He”s broken the record aged 20, he is now being compared to usain bolt

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He may be in the early stages of his pole vault career, but Armand “Mondo” Duplantis has already scaled the summit of his sport.

The Swede broke his own world record in February, first jumping 6.17 meters in Poland before clearing 6.18 in Scotland the following weekend.
That was three months after his 20th birthday and five months before he was due to jump at the Olympics for the first time.
The coronavirus outbreak has shelved his Olympic aspirations for now, the postponement coming shortly after headlines had heralded him as the next Usain Bolt and tipped him to light up Tokyo.
But for Duplantis, who started pole vaulting at the age of three in his parents’ backyard in Louisiana, writing his name into the sport’s record books has always been the dream.
“When I first started pole vaulting, I had big aspirations. I wanted to be the best to ever live and I always wanted to break the world record,” he tells CNN Sport.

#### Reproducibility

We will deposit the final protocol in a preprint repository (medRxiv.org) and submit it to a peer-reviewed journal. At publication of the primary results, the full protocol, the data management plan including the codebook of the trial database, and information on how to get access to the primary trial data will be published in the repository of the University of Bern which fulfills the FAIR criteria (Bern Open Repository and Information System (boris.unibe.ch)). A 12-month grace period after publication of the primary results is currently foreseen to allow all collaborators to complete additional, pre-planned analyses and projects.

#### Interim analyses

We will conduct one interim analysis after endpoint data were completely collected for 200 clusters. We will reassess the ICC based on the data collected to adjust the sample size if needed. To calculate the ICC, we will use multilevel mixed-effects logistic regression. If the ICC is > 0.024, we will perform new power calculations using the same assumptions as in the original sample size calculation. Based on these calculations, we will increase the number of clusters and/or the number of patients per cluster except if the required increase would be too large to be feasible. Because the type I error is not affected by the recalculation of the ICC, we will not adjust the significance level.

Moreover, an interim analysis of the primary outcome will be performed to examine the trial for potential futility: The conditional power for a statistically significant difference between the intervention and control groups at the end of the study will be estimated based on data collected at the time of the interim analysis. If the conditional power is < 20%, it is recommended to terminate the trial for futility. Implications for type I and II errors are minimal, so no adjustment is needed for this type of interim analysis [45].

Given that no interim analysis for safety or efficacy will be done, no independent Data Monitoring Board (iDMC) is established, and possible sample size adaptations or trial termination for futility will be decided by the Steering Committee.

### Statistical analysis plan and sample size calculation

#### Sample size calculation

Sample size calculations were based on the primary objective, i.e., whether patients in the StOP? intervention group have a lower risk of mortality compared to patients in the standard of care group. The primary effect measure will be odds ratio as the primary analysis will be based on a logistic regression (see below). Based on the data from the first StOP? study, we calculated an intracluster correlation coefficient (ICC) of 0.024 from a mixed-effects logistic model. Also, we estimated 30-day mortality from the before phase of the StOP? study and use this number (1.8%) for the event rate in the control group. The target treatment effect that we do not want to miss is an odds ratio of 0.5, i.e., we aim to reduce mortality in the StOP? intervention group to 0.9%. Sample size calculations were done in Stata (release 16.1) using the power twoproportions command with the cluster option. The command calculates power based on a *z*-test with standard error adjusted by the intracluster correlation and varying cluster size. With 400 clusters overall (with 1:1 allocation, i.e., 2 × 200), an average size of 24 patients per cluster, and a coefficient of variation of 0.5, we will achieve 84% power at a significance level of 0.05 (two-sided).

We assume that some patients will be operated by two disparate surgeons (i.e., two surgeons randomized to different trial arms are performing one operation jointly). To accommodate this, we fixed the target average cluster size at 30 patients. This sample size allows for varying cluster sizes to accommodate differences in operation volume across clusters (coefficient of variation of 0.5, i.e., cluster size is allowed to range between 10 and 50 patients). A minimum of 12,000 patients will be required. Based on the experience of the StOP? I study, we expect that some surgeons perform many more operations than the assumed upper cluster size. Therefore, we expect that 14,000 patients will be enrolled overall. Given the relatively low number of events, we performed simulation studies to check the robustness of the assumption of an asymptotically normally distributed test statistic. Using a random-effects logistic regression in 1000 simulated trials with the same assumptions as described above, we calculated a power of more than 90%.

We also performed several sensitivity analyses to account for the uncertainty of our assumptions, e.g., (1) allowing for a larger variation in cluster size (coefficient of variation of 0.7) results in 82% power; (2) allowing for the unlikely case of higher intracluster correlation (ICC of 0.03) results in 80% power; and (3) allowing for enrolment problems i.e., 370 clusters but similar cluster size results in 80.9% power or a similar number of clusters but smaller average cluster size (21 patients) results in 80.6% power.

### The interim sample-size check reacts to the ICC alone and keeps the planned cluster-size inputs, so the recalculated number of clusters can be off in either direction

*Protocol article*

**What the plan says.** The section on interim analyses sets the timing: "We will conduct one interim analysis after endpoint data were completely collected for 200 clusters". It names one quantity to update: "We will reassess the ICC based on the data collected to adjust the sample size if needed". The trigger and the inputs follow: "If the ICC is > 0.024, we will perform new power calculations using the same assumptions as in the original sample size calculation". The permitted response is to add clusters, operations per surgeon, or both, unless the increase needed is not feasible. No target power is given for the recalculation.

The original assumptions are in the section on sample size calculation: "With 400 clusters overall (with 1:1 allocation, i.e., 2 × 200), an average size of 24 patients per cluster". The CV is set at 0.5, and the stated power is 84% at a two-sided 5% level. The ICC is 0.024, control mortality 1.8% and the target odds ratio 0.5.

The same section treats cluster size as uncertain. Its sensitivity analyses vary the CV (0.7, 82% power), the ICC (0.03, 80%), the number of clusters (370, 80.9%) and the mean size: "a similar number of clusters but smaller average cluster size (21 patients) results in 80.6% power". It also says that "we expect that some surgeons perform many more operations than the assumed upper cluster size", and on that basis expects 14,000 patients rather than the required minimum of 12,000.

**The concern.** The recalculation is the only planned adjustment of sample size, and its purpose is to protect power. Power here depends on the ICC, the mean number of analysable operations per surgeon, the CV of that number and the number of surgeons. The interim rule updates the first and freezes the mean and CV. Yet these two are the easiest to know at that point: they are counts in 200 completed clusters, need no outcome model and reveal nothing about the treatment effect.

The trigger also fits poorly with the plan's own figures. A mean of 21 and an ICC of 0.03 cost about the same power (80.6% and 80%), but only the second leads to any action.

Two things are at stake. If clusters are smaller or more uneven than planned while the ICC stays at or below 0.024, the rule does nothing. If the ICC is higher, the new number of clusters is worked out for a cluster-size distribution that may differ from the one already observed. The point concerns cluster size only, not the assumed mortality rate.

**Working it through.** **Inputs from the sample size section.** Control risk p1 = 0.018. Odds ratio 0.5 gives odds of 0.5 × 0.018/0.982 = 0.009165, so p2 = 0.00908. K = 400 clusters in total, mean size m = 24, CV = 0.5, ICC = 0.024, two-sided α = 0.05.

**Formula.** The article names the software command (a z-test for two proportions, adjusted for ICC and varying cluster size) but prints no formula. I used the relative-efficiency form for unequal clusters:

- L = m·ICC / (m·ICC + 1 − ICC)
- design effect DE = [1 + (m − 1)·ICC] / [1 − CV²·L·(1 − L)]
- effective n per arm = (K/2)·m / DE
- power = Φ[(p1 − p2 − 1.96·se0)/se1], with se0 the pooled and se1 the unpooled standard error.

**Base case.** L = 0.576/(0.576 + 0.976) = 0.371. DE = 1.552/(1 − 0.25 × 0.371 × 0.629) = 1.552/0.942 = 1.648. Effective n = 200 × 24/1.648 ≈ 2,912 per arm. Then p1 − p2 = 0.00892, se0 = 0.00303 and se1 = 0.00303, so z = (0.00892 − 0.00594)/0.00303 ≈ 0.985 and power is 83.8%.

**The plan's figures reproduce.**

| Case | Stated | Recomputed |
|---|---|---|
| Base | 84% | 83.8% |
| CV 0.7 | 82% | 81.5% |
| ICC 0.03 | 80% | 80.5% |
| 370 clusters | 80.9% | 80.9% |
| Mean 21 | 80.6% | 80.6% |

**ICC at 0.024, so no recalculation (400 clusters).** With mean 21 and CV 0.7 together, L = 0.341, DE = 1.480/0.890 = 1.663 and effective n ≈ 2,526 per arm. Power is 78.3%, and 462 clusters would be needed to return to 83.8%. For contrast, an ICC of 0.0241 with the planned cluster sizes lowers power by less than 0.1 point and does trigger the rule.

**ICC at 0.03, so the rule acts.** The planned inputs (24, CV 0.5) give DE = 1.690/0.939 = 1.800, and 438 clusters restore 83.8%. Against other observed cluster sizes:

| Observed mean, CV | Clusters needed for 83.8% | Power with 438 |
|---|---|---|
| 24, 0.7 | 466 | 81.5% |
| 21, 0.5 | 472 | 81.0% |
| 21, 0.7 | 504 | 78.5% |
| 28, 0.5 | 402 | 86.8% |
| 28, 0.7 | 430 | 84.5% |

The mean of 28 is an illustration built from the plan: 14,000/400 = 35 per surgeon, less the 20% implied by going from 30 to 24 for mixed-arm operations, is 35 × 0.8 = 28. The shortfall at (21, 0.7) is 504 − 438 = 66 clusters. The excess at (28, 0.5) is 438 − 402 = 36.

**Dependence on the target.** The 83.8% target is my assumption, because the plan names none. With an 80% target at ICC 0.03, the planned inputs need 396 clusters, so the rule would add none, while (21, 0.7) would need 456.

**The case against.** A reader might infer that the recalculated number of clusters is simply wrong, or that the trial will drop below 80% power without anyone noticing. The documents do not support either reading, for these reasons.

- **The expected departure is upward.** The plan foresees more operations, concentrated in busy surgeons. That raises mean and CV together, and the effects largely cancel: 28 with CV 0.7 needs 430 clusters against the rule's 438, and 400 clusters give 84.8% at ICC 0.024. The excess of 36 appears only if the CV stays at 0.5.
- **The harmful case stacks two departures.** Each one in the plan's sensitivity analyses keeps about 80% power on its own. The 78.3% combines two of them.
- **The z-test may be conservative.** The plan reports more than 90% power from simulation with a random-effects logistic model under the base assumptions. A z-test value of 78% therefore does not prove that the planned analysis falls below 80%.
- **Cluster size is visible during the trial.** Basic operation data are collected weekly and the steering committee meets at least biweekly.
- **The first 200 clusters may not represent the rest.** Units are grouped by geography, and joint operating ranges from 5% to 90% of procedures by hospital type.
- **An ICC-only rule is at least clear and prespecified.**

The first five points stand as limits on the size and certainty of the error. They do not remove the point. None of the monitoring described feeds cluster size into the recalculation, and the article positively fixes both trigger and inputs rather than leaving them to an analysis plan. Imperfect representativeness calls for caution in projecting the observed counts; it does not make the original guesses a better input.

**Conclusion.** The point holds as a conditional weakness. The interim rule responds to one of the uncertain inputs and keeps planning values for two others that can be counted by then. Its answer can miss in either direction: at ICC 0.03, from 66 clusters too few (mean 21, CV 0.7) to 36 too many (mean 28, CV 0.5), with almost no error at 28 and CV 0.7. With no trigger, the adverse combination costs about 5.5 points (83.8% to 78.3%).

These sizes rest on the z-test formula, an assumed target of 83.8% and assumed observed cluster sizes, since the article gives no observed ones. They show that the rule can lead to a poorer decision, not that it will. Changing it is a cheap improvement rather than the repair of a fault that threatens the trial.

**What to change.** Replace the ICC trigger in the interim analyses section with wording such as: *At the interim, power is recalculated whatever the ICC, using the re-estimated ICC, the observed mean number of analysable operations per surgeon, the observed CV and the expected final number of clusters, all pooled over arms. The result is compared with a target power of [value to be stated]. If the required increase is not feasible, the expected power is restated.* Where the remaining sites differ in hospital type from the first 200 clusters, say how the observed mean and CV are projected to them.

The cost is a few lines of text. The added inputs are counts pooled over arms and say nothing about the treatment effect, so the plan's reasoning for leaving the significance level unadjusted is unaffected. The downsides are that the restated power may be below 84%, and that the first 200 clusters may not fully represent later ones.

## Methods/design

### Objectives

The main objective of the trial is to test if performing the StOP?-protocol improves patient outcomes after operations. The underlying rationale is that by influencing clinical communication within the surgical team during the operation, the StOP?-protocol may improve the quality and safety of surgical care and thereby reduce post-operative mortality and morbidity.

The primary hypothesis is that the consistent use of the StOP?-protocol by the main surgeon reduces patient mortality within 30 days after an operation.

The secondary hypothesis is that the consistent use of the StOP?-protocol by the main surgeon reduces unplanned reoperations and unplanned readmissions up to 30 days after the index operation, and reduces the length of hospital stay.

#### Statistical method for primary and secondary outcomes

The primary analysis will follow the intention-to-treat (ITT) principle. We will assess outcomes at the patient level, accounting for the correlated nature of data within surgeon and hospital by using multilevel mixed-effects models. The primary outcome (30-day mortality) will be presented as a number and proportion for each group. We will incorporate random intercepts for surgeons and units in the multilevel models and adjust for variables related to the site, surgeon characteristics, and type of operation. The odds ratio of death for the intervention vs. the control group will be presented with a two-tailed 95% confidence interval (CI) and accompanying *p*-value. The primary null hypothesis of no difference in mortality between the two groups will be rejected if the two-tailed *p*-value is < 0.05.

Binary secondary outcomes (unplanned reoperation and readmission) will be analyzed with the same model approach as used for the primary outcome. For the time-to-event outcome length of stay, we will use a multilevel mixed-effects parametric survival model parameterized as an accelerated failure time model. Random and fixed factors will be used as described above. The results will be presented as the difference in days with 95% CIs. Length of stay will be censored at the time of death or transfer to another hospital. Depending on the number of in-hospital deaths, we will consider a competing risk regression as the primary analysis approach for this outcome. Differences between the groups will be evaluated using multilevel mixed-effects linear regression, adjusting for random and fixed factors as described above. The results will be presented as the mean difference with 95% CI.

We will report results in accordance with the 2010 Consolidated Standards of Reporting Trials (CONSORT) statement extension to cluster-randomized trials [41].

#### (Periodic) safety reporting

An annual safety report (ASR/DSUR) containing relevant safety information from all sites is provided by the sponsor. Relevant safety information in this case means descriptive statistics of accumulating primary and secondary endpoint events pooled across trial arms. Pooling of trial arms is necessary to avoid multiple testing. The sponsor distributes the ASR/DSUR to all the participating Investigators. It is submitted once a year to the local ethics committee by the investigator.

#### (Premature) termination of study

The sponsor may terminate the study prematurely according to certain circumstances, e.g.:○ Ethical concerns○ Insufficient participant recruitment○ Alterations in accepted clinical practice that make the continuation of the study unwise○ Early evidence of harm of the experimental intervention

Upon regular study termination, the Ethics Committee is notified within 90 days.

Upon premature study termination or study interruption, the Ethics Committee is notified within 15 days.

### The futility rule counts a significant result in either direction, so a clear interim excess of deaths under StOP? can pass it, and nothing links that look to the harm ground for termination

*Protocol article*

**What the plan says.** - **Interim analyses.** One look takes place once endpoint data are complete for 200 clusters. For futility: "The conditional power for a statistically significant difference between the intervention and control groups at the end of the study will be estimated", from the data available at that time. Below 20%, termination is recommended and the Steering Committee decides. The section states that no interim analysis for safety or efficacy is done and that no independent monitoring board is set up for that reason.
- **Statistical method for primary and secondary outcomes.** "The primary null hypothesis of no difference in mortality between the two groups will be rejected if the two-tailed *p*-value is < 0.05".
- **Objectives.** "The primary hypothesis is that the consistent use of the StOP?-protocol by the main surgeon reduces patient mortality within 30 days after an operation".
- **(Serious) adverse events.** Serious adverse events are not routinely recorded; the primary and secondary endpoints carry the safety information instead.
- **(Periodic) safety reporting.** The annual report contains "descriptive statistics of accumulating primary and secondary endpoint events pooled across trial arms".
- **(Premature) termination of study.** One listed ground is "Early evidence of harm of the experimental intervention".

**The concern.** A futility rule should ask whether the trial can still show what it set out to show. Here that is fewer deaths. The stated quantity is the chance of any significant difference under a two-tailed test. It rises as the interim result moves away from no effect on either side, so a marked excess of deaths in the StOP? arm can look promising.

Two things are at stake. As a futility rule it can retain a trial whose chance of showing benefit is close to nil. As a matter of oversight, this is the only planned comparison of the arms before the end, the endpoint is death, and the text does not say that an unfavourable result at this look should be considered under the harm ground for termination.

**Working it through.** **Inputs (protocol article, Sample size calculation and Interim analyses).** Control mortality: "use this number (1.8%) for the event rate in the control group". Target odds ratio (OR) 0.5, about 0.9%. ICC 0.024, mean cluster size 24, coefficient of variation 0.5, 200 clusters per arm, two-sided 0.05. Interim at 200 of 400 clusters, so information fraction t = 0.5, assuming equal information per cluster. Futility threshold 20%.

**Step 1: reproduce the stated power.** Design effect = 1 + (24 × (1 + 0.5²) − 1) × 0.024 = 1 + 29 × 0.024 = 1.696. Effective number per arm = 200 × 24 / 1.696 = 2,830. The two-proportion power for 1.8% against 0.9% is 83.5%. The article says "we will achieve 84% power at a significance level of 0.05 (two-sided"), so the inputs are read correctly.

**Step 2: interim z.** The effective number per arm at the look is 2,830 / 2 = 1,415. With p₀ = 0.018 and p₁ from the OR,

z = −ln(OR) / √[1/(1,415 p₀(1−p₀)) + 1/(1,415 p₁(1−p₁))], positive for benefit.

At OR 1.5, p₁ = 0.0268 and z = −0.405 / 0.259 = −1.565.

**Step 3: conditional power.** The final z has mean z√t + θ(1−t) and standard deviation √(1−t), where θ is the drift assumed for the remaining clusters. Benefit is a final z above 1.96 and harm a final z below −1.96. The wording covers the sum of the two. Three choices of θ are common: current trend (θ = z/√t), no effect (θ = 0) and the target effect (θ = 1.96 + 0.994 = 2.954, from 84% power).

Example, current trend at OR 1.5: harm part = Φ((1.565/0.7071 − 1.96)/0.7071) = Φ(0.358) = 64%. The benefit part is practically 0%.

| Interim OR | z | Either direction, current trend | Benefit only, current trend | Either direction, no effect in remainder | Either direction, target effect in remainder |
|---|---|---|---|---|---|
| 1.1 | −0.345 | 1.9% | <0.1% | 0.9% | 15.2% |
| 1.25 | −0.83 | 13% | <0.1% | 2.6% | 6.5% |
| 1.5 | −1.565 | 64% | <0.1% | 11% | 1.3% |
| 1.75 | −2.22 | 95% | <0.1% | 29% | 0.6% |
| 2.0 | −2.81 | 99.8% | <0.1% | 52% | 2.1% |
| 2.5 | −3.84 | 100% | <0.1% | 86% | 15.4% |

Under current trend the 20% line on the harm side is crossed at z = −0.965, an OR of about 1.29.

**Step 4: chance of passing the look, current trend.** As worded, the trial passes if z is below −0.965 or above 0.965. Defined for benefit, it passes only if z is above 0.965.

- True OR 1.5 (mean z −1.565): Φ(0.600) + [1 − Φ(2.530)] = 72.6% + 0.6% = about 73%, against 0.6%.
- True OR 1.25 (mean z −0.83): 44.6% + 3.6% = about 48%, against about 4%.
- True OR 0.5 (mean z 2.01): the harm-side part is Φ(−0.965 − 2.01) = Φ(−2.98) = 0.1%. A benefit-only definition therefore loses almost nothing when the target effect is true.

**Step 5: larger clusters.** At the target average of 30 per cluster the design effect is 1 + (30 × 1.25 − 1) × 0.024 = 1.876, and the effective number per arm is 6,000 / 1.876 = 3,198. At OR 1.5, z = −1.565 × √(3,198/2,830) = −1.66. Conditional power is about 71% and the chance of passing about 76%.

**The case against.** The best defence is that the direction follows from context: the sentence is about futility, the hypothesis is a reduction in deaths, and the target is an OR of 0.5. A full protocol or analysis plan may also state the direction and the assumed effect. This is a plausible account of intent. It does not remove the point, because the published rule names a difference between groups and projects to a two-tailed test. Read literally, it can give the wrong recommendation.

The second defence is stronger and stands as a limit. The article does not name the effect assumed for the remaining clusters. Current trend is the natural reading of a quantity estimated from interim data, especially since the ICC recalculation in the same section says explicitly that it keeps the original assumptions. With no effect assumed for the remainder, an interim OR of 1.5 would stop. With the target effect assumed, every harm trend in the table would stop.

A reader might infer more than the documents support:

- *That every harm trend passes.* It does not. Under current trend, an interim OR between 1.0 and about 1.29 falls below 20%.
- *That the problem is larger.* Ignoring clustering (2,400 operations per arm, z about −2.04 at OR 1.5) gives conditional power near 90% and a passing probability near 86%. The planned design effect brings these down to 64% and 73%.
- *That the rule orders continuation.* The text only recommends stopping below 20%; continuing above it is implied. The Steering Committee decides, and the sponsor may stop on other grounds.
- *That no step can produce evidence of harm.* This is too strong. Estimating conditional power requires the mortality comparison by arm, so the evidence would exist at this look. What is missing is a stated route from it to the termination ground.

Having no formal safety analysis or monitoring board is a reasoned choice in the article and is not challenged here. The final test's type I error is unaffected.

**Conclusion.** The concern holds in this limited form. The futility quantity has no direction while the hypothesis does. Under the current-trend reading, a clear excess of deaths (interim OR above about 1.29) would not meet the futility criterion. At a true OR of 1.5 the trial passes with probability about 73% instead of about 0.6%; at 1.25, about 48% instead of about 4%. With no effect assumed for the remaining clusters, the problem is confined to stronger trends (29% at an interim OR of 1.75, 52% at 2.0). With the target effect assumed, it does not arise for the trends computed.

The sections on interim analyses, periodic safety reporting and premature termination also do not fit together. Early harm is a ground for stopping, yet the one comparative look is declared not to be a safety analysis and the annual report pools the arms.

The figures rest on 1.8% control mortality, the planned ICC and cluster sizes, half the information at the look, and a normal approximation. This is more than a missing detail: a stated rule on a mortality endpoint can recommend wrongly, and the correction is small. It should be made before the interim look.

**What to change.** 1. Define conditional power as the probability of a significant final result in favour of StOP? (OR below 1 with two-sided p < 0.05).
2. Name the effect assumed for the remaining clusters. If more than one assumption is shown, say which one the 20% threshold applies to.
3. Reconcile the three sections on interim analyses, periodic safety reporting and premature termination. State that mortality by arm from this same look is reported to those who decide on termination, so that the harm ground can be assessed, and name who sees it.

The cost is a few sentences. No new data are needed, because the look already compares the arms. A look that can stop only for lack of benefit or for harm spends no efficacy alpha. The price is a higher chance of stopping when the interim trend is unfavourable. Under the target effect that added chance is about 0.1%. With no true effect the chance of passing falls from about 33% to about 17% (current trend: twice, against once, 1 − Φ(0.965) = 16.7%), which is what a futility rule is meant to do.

“I always thought that I was capable of it, too. I was pretty confident in my abilities, but I wasn’t sure that it would come as soon as it did … It’s hard to believe sometimes that I am the world record holder.”

His reaction to the first world record — limbs flapping, his face a picture of ecstatic disbelief as he climbs into the stands to embrace his mom — is proof Duplantis hardly expected such success at this stage of his career.
Celebrations were more assured second time around in Glasgow — hands tucked under the armpits akin to French striker Kylian Mbappe — but even now the words Mondo Duplantis, world record holder, haven’t quite sunk in.
“When I talk to (Renaud) Lavillenie or when I look at (Sergey) Bubka (previous pole vault world record holders), it still feels like they’re the guys,” he says.
“It doesn’t feel like it’s still real that it’s actually me. But it is, and I have to get used to it. It’s cool — I can’t complain.”
The summer may not have panned out the way Duplantis anticipated, but he has recently returned to competitive action in Europe.